Photography: Flickr/Ben Sutherland
Last week, a conference was held in Berlin with world leaders from France, Germany, the UK, and Russia, to discuss the conflict in Libya and to begin the process of peace talks. This should be great news to hear about your home country, particularly when it has been ravaged by the effects of war. Yet, my first thought when I heard the news was: why now? The war in Libya has raged on since 2011. It has been nine years of violence and instability, with no movement on the part of other nations to help bring that to an end. Until last week. So, I ask again: why now?
My extended family has lived through constant air raids, bombs, and snipers. They can go hours, if not days, without electricity and power. They have had possessions, such as cars, forcibly taken away from them by gangs and militias. They have had their salaries locked in bank accounts for weeks on end, which has meant some months it’s been a struggle to make ends meet. The pricing of basic amenities has shot up drastically, making life unaffordable. My family has been living in a constant state of fear and emergency for the last few years, so why have leaders from the UK, France, and Germany decided now is the time to act and end the conflict? A conflict that they have played a major part in escalating.
This may be the first time foreign powers have made moves to bring about peace in Libya. But it is not the first time they’ve intervened in the crisis. It was with the backing of NATO forces that dictator Muammar Gaddafi was overthrown and killed in October 2011, during the Arab Spring. But after Gaddafi’s death, the country was thrown into further instability and groups that were once united in overthrowing Gaddafi, turned on each other. Instead of providing further support in disbanding these groups or the removal of weapons, NATO forces retreated and left Libyans to pick up the pieces.
But war and violence doesn’t end just because outsiders leave. In the aftermath of the civil war, instability ran rampant across Libya and deep-rooted tensions between old tribal allegiances and local militias began to arise again. Since 2011, Libya has gone through several governmental changes and has faced prolonged political and economic instability. There has been constant fighting and violence between various militia groups that refused to lay down their arms after the death of Gaddafi. There was an attempt by the National Transitional Council, the government at the time, to regulate some of these groups, but this just resulted in an escalation in the violence.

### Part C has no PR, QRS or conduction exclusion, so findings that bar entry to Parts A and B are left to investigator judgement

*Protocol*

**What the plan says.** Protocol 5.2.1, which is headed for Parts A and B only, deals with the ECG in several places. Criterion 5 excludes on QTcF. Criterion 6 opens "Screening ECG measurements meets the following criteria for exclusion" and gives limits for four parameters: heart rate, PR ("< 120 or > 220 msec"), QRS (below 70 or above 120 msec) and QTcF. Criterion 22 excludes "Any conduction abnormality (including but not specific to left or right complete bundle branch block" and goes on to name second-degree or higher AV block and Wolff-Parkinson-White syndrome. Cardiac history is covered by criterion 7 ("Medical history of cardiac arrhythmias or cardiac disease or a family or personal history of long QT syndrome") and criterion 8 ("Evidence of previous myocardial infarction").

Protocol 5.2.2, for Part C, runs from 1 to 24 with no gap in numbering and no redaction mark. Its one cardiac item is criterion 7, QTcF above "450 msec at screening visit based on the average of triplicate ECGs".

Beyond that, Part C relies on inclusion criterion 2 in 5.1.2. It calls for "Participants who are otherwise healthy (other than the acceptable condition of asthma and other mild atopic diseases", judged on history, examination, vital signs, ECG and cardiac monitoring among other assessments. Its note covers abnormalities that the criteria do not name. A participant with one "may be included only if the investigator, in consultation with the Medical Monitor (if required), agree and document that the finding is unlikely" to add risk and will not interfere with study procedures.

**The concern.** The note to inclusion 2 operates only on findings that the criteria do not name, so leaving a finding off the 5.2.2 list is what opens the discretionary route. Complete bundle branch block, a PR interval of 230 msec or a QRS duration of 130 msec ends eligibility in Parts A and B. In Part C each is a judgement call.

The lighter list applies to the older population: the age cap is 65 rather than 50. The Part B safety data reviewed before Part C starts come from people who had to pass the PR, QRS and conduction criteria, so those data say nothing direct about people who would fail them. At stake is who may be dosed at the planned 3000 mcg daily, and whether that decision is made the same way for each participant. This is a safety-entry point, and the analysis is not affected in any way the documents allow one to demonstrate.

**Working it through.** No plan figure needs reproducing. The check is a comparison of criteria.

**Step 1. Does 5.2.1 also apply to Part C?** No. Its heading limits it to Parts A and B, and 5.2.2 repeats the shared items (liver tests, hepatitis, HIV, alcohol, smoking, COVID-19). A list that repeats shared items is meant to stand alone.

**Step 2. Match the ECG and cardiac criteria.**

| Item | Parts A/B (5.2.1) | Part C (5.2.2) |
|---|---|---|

2014 was a key year for further fuelling Libya’s political turmoil. The country was thrown into even more chaos and a second civil war triggered after the 2014 elections, where the House of Representatives in the East refused to take office in Tripoli.
Today, the conflict is between two main players: the Government of National Accord (GNA) in the West, and the House of Representatives in the East. The GNA, led by Fayez al-Serraj, is backed by the United Nations, whereas the House of Representatives are backed by the Libyan National Army (LNA), led by Khalifa Haftar. Both sides are seeking complete control of Libya’s territory – and its oil reserves. But outside of their loyal circles, Haftar and the LNA do not have huge amounts of public support, with some even calling Haftar the new Gaddafi.
“France is effectively using the violent war in Libya as a profit machine”